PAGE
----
So, overnight the building turned into a kind of killing instrument. The snipers not only added the usual sandbags, but they actually built their own architecture within the original architecture. You can find stacked sand and concrete walls that were almost two metres thick and that had wooden peephole installations that allowed the snipers to focus their guns at different levels. Some of the snipers were able to kill while standing; others placed their peepholes on the ground so that they could kill while lying down.
In every room of the building, there were three or four snipers shooting in different directions. They were sitting behind two metre walls of concrete, very well protected, and were peering through 10cm x 10cm holes at the world outside. Whoever passed by in the street was a target: whether a cat, a dog, or a person. Even a sniper’s own family member. There were many occasions during the war when fighters killed people on their own side. You can’t really discriminate while looking through that hole. It was a sick game. The sniper is probably the worst kind of fighter during any war.
You were growing up in Beirut at that time. Any personal memories concerning the snipers?
I remember some footage that aired on the local news at that time. The incident took place during one of the many bread shortages in the city. The video showed an older man, in his late 50s, as he was heading home with bread. He was trying to cross a sniper location. When the man tried to cross, he was shot to the ground. People on the other side threw him a rope – which was a common rescue technique at locations near sniping areas. They then tried to drag him to their side. At that moment I was expecting the sniper to just kill him. He was an easy target. But the minute the poor man grabbed onto the rope, while still holding on to the bread, the sniper cut the rope with his bullet.
I was an eight year-old kid at that time. When I saw that footage I asked myself, “Is this for real?” The sniper was just playing with the man, cutting his only thread of hope for survival.
I want to find that footage and place it in the museum. When the museum opens, the sniping rooms will be a place to come and contemplate what it means to go through war, to kill, and hold a gun against your fellow human. I think it’s a place where people who’ve been through war will have a lot to think about. And people who haven’t will get a taste of what it means to be at war.
What do we know, if anything, about the gunmen who used that building? Who were they fighting for?
The snipers were from the Christian militias: Phalangist fighters from Dany Chamoun’s party. But I always stress that there was the same kind of building on the other side, which was used by the West Beirut militias like the Mourabitouns and the Palestinians – just to name a few. There was equal ferocity and cold-blooded killing happening on the other side.
Are you looking for these people?
We are. One man has been found who says he was close to them – but not actually one of them. That was a few years ago. He didn’t allow us to interview him except while wearing a facemask. He was a very disturbed creature. He said that because of all the killing he’d done in those years he is unable to live in the daytime. He sleeps during the day and lives his life at night. That’s the closest we got to a sniper who was in that building. We hope to find more of them once the project goes more public.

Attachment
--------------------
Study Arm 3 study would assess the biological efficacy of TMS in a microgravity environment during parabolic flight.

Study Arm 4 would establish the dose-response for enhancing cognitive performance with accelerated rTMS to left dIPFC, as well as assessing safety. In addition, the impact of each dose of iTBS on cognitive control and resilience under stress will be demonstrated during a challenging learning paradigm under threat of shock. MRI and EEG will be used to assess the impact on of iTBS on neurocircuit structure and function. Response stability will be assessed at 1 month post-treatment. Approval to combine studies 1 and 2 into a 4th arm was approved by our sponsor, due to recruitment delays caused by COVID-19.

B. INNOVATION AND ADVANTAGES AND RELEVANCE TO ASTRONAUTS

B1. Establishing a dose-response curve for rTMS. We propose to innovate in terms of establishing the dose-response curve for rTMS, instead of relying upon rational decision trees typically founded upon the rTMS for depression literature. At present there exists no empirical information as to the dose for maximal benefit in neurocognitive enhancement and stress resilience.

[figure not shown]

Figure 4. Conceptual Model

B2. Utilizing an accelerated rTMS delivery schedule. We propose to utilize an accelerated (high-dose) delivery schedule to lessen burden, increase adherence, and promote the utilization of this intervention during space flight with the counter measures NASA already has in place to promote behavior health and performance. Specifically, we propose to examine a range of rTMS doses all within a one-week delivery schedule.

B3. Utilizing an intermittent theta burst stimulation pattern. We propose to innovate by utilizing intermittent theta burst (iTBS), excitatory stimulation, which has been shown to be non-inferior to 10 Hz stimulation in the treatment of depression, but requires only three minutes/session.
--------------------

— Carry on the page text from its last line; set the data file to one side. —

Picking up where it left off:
How did you get involved with all of this?
It all started after the war. Downtown Beirut was sold to a huge real estate developer which was planning to dynamite and bulldoze about 90% of the area. There was a debate raging about whether we wanted to remember the war and keep our architectural heritage. To me it was an urban catastrophe. I was someone who always looked forward to living in downtown Beirut because I only heard about it from my parents. I was very young when the war started.
At that point I went to Italy to do my master’s degree. When I came back in 1994, the downtown area was bulldozed. There was almost nothing left from what I had hoped would be restored. Only 10% of the original downtown remained. In response, I started to look for anything in the city that could give me a sense of history, identity, memory and belonging. When I began my search, the Barakat building was the first one I found.
This building has a special effect on anyone who sees it. Even with all of its damage, it has a visual impact that causes you to stop and stare. The building was badly damaged, yet as an architect I was intrigued by the void in the middle. I wanted to go inside and see it. When I finally entered the building, its story began to unfold for me.
For instance, the plaque with Dr. Schemali’s name was still on the door to his apartment. When I entered, the floor was littered with his personal belongings. It was as if he’d suddenly left his house and his belongings in 1975 – newspapers, books, intimate letters, clothes, kitchen stuff – and never came back. Of course, there wasn’t anything of real value there because it would have all been stolen during the war.
I walked through that space and found all sorts of calling cards. The amazing thing is that they weren’t just from commoners – they were from presidents of the republic, parliament members, and ambassadors from around the world. That guy knew everyone. I found intimate letters from his wife, children and mistresses. I also found newspapers from the 1920s and cinema brochures from downtown Beirut – things related to the history of Beirut before the war.
It was the history that brought me back to the building. I considered the place a personal hidden treasure in the city. I took colleagues, friends and foreigners who visited Beirut to see the building. I even took people who I didn’t know – people who I met at nightclubs – on tours of the place. The whole activity became an act to defend the history of Beirut by showing what has been swept away by the general amnesia of Lebanon.
Although the Barakat building was badly damaged I never considered it to be under threat. But while passing it one day in 1997, I noticed something was missing. I stopped the car for a closer look and noticed the iron handrails were gone. That indicated to me that someone was going to demolish the building.
I went into the backyard and saw that someone had started removing all the iron and art deco tiles. I was told that the building was being gutted and there was only two weeks left before it would be completely demolished. To me it was inconceivable that this building would be turned into a parking lot.
So I went straight to the newspapers with the story. Since that day in September 1997, I’ve been waging a campaign to save the building. In 2003 after 6 years of lobbying and working with the Governor of Beirut we convinced the municipality to expropriate the building. The expropriation decree stated that it would become a museum about the city of Beirut.